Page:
Tennessee Pass rail line still mothballed | VailDaily.com

Tennessee Pass rail line still mothballed

Possible operator rebuffed for ’expedited’ approval

A flood of public comment about possible environmental damage from re-starting rail service on the Tennessee Pass line — seen here as it runs through the Eagle Mine property — prompted the U.S. Surface Transportation Board to reject an application for “expedited” approval to restart service on the line.
Daily file photo

Earle Bidez is in no hurry to hear freight trains again rumble through Minturn. It could be some time, if ever, before that happens.

The federal Surface Transportation Board on Thursday denied an application to expedite reopening of the Tennessee Pass rail line.

That application was submitted by Colorado Midland Pacific Railroad, a subsidiary of the Rio Grande Pacific Corporation, which operates lines in seven states.

Colorado Midland on Dec. 31 announced an agreement with Union Pacific Railroad, which owns the Tennessee Pass line. That agreement would have allowed Colorado Midland to operate on the line.

The company immediately announced its intent to work with local governments to craft a plan that might include some sort of passenger service.

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Colorado Midland applied to the Surface Transportation Board for an “expedited” approval, claiming the action would be a “routine, non-controversial short line lease transaction.”

That hasn’t been the case.

The Surface Transportation Board received more than 70 comments on the proposal, almost of all of which opposed the approval.

Noise, environmental impacts

Most of the comments came from Chaffee County. There, the rail line runs parallel to the Arkansas River through the entire county. Comments almost unanimously expressed concern about the possible noise and environmental impacts of running trains on a line that hasn’t been used since 1996.

There’s been local concern, too.

Eagle County Commissioner Matt Scherr noted that a consortium of local governments and nonprofit groups had asked for in-depth review of the proposal.

“We felt (the application) should be a full environmental analysis,” Scherr said.

Scherr added that the line at Tennessee Pass operates at a 3% grade. That’s twice as steep as climbing and descent grades allowed today. Scherr noted there were, in the past, several derailments on the line, including one hazardous material spill near Camp Hale.

Bidez, a Minturn Town Council member, remembers the days when several freight trains a day ran through town.

“We’re scratching our heads how this in any way is a benefit to the town,” Bidez said. While there had been mention of possible passenger service, Bidez said he’s skeptical.

“What good’s passenger (service) going to do us unless the town’s people want the rail line developed into a depot?” Bidez said. “Is that worth the impact?”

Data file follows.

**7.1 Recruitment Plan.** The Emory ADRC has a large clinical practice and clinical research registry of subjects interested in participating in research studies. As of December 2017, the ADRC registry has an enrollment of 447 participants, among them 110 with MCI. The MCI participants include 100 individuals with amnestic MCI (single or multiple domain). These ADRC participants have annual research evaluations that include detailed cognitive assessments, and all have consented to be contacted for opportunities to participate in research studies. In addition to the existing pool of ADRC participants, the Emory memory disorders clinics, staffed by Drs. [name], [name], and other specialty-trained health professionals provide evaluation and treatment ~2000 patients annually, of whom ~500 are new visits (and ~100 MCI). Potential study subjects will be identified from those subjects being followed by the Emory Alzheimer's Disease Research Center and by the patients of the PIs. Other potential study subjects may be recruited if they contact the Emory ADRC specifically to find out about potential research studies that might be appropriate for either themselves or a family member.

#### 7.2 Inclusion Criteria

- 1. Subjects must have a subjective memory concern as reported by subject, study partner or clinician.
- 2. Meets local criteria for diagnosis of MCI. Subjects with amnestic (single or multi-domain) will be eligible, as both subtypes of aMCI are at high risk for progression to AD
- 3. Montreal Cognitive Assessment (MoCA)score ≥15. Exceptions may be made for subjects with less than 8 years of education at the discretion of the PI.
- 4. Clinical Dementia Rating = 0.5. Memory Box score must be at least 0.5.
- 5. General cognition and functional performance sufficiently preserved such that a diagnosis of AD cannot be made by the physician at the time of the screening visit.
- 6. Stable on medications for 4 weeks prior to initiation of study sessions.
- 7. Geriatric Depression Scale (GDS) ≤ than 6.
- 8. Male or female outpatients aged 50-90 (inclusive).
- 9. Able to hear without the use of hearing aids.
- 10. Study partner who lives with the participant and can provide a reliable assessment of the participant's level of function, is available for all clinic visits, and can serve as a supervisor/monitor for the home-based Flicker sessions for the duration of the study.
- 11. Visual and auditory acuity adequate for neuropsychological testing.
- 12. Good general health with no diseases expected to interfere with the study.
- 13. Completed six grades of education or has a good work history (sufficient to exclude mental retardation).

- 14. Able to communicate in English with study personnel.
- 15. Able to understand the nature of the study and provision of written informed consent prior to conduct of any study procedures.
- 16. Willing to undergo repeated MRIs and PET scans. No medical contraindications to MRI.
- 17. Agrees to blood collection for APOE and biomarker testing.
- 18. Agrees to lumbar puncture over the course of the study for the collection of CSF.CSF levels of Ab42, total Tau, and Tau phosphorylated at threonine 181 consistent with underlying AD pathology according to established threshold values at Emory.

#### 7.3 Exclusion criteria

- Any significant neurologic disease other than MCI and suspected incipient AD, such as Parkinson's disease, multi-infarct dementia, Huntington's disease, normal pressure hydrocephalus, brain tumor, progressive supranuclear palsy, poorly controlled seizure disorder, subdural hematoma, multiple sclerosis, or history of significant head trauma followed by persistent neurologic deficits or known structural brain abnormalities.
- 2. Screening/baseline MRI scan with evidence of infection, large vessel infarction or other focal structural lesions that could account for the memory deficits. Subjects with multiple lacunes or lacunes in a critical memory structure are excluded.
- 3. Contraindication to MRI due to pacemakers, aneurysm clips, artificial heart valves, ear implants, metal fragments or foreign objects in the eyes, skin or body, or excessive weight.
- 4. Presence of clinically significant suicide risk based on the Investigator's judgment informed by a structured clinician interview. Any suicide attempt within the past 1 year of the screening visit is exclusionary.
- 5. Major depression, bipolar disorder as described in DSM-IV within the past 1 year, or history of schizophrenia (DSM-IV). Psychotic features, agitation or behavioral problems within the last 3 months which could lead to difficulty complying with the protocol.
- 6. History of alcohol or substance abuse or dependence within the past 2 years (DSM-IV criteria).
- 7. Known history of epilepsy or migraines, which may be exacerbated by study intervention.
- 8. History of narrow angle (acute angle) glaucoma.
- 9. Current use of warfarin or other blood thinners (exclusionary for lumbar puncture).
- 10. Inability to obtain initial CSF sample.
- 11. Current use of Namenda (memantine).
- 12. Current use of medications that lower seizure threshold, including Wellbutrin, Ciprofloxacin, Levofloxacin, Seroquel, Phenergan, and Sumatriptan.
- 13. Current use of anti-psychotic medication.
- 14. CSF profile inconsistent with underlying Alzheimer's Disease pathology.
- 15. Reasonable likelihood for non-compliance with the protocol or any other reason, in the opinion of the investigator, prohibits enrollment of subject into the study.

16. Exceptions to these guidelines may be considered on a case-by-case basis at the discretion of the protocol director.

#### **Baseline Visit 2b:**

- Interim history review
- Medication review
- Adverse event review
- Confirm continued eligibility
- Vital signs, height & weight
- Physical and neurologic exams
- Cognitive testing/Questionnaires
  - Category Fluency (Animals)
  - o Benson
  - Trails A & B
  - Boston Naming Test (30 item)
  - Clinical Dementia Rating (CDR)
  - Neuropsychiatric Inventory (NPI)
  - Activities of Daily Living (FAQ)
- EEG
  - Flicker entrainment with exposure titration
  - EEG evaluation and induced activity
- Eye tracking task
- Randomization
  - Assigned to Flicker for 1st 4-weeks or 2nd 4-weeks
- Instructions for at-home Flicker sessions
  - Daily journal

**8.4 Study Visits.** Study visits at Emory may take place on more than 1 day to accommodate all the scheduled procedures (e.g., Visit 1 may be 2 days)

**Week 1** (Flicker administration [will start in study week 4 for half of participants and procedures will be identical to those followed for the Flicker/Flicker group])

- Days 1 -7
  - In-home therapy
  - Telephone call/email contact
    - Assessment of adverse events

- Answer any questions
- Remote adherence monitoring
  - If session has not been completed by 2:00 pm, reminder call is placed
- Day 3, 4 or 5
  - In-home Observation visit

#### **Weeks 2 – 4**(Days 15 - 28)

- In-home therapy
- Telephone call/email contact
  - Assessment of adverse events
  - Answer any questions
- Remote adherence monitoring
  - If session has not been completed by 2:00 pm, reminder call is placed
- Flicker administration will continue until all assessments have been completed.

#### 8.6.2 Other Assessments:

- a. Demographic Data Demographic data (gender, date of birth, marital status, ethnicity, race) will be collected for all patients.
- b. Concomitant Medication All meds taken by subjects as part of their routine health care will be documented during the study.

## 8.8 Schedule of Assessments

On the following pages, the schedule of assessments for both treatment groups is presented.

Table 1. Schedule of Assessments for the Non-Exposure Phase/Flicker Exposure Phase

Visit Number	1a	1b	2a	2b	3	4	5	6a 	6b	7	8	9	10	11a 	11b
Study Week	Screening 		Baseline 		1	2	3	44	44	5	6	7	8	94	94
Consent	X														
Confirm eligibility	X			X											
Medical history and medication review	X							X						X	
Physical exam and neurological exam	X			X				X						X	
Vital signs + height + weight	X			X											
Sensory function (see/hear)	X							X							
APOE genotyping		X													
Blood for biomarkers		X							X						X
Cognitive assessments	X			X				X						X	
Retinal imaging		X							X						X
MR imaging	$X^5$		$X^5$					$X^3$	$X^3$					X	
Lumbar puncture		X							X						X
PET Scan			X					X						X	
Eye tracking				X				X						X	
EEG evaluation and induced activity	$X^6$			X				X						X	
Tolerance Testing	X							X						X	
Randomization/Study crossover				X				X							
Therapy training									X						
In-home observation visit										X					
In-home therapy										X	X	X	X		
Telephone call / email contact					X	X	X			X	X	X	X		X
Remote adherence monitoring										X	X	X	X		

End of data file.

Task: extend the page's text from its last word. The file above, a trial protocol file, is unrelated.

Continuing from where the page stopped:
Eagle resident Scott Willoughby is the Colorado coordinator of Trout Unlimited’s Angler Conservation Program. Trout Unlimited submitted comments opposing the move to the Surface Transportation Board.

Willoughby called the proposal from Colorado Pacific “fundamentally flawed.” He noted that the Tennessee Pass line is the steepest in the nation, and passes through the headwaters of both the Eagle and Arkansas rivers, as well as through the Brown’s Canyon National Monument and Camp Hale, which has been nominated to be the country’s first “historic landscape.”

Times have changed

Times have changed a lo, since the line was last used, Willoughby said. Water quality has improved on both rivers.

And, Bidez said, a number of people have moved to Minturn and Eagle County who have never heard trains rumble through the valley. In addition, a large development, Minturn North, is working its way through the town’s approval process. That development could put as many as 180 units into an area virtually adjacent to the tracks.

Aside from proximity to the tracks, getting into and out of the proposed neighborhood will require crossing the tracks. That could lead to some serious traffic backups when trains roll through town, Bidez said.

In addition to the impact on residents, Willoughby noted that the recreation economy “has exploded” along the line — which runs through Fremont, Chaffee, Lake and Eagle counties.

Adding an active rail line to that mix doesn’t work these days, Willoughby noted, adding that converting the line to trails makes far more sense.

Colorado Midland spokeswoman Sara Thompson Cassidy said the company is “reviewing” the Thursday decision, and is considering its next steps.

A rival carrier, Colorado Pacific, applied to the Surface Transportation Board in an effort to force Union Pacific to sell the line. Colorado Pacific owner Stefan Soloviev wants the line to ship grain west of the Rockies from western Kansas and eastern Colorado.

Soloviev Friday didn’t reply to an email seeking comment.

Four facts

What: The Tennessee Pass rail line

Length: Roughly 160 miles, from just west of Eagle to just west of Canon City

Owner: Union Pacific Railroad

Status: On hold

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